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‘Accessory dwellings’ bring extra money for some homeowners

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DENVER -- When Jennifer Superka and her husband moved into their house in Denver’s Sunnyside neighborhood six years ago, the property included a rundown building at the back of the lot.

“When we had it appraised it appraised at zero," she said. "The guy told us to tear it down and build a garage.”

But they saw beyond the broken windows and dirt floor, and had a vision for the structure.

“Ever since we moved in, we knew we wanted to make it a carriage house," Superka said.

They learned the primary house was built in 1901 by a blacksmith from Sweden and they think the structure was his shop. They hired a contractor, worked with the city Planning and Zoning Department and turned a worthless building into a tiny house.

The city said the Superkas are part of a growing move in Denver to take advantage of a change in the zoning code that allows residents in certain neighborhoods to build what’s called an accessory dwelling unit on their property.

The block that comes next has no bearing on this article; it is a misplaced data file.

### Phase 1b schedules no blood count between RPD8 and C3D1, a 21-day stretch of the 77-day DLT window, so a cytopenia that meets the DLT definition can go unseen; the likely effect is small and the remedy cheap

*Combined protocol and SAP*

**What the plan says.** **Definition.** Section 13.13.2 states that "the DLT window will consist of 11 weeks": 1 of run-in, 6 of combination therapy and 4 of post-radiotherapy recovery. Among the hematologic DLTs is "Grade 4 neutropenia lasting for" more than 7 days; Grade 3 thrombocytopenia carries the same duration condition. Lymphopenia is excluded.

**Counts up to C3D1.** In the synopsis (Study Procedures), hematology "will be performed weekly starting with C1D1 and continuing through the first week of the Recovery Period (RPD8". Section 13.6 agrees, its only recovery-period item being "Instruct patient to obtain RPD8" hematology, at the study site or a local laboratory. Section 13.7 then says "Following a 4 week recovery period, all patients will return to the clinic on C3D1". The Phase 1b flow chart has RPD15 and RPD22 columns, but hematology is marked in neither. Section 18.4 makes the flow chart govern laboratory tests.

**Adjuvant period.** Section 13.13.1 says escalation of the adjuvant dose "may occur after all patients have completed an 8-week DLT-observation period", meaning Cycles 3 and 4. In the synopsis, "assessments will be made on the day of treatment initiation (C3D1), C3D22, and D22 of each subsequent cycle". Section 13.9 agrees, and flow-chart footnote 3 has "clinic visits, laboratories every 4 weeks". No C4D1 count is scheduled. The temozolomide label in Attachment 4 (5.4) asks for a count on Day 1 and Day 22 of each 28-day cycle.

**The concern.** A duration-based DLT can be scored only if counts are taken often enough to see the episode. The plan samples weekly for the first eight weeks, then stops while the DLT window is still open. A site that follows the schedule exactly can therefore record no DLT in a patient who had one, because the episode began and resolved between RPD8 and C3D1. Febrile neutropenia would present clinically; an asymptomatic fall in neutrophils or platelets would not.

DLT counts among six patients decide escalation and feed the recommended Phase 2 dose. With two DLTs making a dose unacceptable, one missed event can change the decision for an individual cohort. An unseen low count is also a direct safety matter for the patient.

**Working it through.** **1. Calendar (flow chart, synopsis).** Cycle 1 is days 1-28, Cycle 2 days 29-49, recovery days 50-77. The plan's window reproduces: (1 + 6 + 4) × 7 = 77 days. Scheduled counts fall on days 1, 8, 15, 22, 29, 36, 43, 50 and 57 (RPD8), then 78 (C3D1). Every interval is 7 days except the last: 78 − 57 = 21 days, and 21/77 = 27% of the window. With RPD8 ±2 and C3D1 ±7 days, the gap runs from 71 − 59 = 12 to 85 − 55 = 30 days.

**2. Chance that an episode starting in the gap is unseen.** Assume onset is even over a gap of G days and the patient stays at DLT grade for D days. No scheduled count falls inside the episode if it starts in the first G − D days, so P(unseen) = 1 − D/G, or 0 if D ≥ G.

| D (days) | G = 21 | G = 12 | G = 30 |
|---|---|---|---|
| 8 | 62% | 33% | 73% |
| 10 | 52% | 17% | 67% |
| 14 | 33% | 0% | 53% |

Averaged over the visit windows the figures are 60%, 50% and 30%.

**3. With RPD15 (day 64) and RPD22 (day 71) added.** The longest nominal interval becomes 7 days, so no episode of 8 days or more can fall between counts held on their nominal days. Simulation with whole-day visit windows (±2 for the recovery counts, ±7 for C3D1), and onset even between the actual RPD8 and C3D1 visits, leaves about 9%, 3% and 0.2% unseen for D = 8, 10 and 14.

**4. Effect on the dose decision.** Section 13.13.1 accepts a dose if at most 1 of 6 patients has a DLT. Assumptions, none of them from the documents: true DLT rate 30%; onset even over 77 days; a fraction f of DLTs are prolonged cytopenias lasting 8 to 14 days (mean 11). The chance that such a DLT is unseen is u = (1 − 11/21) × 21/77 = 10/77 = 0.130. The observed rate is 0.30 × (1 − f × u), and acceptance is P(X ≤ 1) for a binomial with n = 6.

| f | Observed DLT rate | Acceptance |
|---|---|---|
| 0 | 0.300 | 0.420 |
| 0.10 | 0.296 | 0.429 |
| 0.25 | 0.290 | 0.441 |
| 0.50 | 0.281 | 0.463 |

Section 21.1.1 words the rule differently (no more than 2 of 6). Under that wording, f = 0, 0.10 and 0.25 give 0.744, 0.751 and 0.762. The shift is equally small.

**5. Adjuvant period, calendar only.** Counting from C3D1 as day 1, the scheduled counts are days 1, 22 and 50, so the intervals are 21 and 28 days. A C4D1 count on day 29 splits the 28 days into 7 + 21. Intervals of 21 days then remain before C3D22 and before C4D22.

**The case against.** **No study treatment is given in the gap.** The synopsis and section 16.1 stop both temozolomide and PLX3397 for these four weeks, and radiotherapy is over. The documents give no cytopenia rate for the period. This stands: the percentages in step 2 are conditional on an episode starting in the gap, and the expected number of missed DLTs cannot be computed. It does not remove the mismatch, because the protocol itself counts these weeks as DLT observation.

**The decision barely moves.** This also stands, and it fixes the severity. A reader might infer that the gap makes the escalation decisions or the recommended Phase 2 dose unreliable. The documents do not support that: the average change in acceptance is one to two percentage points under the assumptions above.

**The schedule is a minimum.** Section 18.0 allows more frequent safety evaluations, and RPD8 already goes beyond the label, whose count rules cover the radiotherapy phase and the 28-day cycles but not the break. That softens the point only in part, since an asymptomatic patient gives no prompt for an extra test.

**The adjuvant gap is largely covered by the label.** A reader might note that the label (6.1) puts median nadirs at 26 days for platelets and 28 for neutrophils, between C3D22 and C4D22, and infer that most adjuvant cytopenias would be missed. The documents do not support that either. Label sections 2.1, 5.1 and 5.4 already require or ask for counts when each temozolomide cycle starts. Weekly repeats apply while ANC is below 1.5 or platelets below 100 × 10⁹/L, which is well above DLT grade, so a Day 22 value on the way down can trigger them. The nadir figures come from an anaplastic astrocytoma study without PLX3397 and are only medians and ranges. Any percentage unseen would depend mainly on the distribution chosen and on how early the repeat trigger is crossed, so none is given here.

“They are small self-contained units that are adjacent or on the same lot as the primary house," City Planner Kyle Dalton said.

The Superkas' unit it 660 square feet but contains all the comforts of a much larger house. And with today’s tight rental market, they had no trouble finding a renter.

“Instead of apartment living they get to live in their own little house," Superka said.

And she said the rental income all but covers their mortgage.  Also, the building went from zero value to being a real asset.

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